4: Stand for 3 minutes.
5: 60ml full fat milk and one and a half heaped teaspoonfuls of sugar (down from NATO-standard two in my youth) per half pint mug.
6: Pour tea in last, through your favourite strainer.
If that seems like a right palaver, here's another no-frills approach, favoured by Jim Barter:
I prefer Yorkshire tea, 1 clean mug, boiling water onto the bag (Sheffield water is the best in the country) (and not just off the boil either...pah) Steep for 2 minutes then agitate and compress the bag on withdrawal, add a dash of milk, no sugar.
Jim then breaks the "no discussion on biscuits" rule by adding: "A nice shortbread or Rich Tea is entirely suitable, sometimes a Ginger Nut if feeling adventurous."
As we've already said, we're leaving the ultimate biccie debate until a later date, at which point the Chocolate Digestive will most certainly triumph. Furthermore, we have no desire to hear about Jim getting adventurous with his Ginger Nuts.
So, moving swiftly on, let's hear from Mr Davis, who admitted to becoming "pretty obsessed with my tea brewing:
Mug must be pre-warmed. One tea bag in cup – Yorkshire Gold or Yorkshire tea if no Yorkshire Gold available. Anything else then teabag must be left in. The second the water boils get it into the cup. Cover the top of the cup, I use tinfoil (see attached).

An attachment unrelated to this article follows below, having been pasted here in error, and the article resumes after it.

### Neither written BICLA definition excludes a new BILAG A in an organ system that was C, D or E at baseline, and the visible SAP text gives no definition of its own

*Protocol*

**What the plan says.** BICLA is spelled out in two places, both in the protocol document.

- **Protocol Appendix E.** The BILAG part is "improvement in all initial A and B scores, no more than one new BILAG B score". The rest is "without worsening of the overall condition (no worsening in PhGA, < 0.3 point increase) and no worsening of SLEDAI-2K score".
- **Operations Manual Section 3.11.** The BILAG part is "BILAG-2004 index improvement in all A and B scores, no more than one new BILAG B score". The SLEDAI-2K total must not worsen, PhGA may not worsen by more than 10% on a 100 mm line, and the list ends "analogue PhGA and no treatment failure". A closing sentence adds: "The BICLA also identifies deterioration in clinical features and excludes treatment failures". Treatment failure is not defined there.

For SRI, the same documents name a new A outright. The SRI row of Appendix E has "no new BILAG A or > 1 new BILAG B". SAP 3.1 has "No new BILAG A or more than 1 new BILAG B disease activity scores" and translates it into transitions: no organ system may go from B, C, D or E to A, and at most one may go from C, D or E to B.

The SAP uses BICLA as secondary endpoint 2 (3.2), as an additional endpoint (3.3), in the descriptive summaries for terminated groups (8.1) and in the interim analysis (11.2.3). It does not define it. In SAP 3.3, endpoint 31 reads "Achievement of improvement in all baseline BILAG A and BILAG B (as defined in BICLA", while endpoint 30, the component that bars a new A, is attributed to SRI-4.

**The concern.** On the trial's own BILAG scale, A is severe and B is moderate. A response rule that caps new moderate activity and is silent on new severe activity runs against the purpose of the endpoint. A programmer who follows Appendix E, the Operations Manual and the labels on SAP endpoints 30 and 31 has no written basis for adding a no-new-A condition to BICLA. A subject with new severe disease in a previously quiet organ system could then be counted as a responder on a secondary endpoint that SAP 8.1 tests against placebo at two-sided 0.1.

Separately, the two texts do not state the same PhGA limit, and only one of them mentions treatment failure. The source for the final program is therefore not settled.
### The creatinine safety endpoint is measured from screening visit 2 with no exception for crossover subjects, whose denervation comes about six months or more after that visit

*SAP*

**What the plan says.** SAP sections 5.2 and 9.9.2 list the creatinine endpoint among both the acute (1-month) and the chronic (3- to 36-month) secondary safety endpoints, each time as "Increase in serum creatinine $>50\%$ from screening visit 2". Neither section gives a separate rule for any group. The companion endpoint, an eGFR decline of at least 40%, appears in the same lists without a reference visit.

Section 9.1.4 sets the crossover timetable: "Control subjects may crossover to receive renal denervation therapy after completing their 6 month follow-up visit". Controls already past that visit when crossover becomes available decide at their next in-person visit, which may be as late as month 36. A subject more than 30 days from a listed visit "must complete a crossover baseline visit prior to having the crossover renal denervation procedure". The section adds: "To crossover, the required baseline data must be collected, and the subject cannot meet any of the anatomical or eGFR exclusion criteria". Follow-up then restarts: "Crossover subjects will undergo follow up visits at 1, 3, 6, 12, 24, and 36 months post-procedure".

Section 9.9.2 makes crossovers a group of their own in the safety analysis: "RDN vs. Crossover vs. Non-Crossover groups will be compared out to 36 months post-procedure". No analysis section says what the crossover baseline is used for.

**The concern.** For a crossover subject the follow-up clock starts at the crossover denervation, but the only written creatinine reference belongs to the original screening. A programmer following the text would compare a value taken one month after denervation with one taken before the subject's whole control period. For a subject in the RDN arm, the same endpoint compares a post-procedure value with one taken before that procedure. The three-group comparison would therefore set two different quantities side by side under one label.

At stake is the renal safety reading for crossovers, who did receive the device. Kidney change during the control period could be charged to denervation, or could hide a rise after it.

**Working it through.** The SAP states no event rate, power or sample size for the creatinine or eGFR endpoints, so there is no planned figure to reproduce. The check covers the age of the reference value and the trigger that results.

This really does work well and improves the flavour better than using two bags. Leave for 10 - 15 minutes. Any longer and it needs a re-heat for 15 seconds in the microwave. Add the tiniest drop of milk.
Interesting methodology. Joe Beaumont opined:
Bag: PG Tips for a work-a-day brew or Yorkshire Gold for a more mellow infusion.
Water: Tap (not filtered) and freshly drawn into the kettle.
Pour: Bag in first. Pour the just boiled (NOT boiling) water directly onto the bag. Pour in from a great height so you get more air (and thus more oxygen) in the mix. I swear by this bit, although it does look (and sound) odd.
Brew: As long as desired.
Milk: In last.
Sugar: I’m not even entertaining the idea.
Shultz agreeably proposed a quick shufti at The Register might form an integral part of the tea ceremony:
(1) Start the boiler
(2) Read a climate change / no change article on El Reg (gets your blood pressure high enough to get up again)
(3) Pour hot water over tea / tea bag
(4) Post an 85 word comment about the (lack of) science on climate change
(5) Remove tea / tea bag and add a little milk
(6) Read the rest of El Reg, sip your tea, and relax
And finally, here's TRT's method for the engineers among you:
Right, I'll just stick the kettle on
(1) Throw a scoop of tea leaves into the stoker's pot with water drawn off from the cylinder cock drain valve. Stir with a spanner.
(2) Leave on the hotplate next to the firebox for about six miles.
(3) Tie a rope onto the handle and spin furiously around out of the cab between stations to centrifuge down the leaves.
(4) Pour the supernatant into two enamel mugs, each with a generous splash of unpasteurized milk. Use a coal hammer to knock a lump off the sugarloaf kept wrapped in brown parcel paper and drop in mug.
(5) Hand one mug to the driver and enjoy, ignoring the oil slick on the top, as that's what gives it the flavour.